Navjotpal Kaur

Navjotpal Kaur (She/her)
Ph.D. Candidate
Department of Sociology
Memorial University

Current Research Project:

Qualitative Research Lab – Global South

Navjotpal founded the Qualitative Research Lab – Global South in October 2020 aimed at enhancing research in/on the Global South. With members from Canada, India, the UK, the USA, and Mauritius, the lab works towards developing innovative methods to decolonize and deconstruct the principles, objectives, and conventions that constitute empirical practices/ research methods in the West. For grad students trained in the Western academy but undertaking fieldwork for the first time in the Global South, the starkness between expectation and reality can be disorientating, presenting grounds for possible ethnographic errors. The lab’s goal, therefore, is to inform and expand Western research practices to the Global South’s field realities and prepare scholars for unexpected encounters in the field.

The idea for the lab stemmed from Navjotpal’s own experiences of fieldwork in Punjab (India) where complex, challenging, and concrete aspects of research work had to be balanced, sometimes in delicate and unanticipated situations. The lab uses a decolonizing framework, bolstered by critical reading of Global South literature, to explore the concepts of reflexivity, emotionality, betweenness, situated knowledge, and positionality in terms of practical challenges of conducting fieldwork in the Global South. Additionally, to encourage promising empirical and theoretical scholarship on the Global South, the lab engages an inclusive framework for community peer review where lab members can seek constructive feedback for their ongoing work from other members.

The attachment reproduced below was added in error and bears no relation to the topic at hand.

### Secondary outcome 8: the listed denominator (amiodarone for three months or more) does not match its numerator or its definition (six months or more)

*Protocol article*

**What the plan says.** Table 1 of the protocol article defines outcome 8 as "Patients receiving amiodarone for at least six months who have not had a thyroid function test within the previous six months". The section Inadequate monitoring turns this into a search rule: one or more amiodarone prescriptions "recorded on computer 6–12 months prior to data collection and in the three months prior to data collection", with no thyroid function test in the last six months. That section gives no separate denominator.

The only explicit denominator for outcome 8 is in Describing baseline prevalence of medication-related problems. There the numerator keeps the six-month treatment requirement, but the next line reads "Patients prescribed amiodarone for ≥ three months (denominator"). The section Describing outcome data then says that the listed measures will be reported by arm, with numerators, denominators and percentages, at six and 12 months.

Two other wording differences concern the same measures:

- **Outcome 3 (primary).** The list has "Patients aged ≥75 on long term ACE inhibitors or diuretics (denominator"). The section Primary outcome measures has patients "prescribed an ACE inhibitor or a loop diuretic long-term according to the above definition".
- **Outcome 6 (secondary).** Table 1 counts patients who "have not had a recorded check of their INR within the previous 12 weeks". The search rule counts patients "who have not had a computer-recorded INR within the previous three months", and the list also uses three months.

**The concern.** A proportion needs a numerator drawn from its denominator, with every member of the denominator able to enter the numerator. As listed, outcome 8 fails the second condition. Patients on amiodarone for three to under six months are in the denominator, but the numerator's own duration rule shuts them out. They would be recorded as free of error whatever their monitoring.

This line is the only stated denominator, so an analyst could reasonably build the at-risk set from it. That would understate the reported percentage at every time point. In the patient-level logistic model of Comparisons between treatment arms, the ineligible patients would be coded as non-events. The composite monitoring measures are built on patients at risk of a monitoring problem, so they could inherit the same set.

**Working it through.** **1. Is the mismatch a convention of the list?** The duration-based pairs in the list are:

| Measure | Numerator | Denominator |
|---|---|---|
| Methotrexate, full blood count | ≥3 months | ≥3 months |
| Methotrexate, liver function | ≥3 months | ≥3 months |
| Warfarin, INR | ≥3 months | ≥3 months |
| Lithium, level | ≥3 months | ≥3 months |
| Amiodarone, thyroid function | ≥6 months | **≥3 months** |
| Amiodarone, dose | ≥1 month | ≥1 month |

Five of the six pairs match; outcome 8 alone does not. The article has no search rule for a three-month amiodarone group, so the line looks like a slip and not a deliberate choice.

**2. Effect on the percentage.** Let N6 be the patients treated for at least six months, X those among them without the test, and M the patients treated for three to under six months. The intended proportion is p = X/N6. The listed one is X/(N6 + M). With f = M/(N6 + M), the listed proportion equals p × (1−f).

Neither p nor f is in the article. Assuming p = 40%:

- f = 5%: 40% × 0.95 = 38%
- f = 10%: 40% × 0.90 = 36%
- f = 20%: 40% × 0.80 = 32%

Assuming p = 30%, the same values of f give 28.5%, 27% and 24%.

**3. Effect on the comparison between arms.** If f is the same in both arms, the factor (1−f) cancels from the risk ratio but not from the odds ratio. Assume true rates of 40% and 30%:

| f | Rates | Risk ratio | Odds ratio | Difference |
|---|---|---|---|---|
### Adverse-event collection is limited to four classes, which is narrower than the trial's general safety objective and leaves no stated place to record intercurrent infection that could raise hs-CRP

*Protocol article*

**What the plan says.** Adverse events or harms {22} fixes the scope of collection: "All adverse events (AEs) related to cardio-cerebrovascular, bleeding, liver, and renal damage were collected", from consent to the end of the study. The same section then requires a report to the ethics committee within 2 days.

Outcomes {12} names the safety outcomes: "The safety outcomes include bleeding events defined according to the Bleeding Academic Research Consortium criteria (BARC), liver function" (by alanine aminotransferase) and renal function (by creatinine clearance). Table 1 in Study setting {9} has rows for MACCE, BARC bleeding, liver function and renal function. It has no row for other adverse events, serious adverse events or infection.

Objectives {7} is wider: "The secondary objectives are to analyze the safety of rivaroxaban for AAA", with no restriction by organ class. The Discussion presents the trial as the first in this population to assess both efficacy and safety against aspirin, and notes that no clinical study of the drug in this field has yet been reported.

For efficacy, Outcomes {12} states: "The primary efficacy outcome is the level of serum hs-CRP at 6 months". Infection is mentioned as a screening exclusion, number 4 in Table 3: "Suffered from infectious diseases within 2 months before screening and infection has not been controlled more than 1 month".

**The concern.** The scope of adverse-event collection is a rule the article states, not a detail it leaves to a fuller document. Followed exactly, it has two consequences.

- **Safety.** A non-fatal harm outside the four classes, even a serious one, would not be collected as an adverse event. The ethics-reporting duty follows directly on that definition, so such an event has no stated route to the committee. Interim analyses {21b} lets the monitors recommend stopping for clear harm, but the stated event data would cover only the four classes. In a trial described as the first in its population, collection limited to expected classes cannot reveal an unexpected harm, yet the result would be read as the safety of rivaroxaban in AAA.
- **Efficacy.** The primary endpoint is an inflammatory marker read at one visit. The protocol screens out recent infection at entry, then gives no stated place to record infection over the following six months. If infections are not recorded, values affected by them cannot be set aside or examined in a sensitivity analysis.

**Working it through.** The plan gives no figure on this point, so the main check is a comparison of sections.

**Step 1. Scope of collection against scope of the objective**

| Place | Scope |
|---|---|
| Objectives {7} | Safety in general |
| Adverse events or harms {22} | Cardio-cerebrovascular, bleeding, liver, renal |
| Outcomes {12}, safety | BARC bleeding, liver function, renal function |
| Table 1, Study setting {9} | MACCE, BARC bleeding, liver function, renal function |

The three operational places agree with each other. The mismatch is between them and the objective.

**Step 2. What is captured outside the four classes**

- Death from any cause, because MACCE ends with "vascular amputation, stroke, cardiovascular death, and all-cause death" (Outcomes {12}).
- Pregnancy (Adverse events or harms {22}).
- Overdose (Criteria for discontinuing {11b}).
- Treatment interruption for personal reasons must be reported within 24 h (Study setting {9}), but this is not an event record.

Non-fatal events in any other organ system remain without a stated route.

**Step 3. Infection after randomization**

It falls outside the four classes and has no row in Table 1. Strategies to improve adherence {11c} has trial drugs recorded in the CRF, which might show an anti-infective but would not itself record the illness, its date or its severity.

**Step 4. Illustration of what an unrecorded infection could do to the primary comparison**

Since the lab began, Navjotpal and fellow lab member Dr. Sumeet Sekhon from the University of British Columbia, Okanagan have produced blog posts on reflexivity and researcher positionality during fieldwork in the Global South.

Ph.D. Doctoral Research:

Navjotpal’s own multi-sited doctoral research, in Punjab and Canada, focuses on the intersections of caste, masculinity, and the body in local and transnational spaces. Her work illuminates the historical power and privilege associated with gender and caste in India; and explores how these contribute to the materiality of contemporary caste bodies – particularly male bodies. More of Navjotpal’s work can be found at: https://orcid.org/0000-0002-7379-6009 or at her website: https://palnavjot.wixsite.com/nkaur. She can be reached at nkaur@mun.ca.

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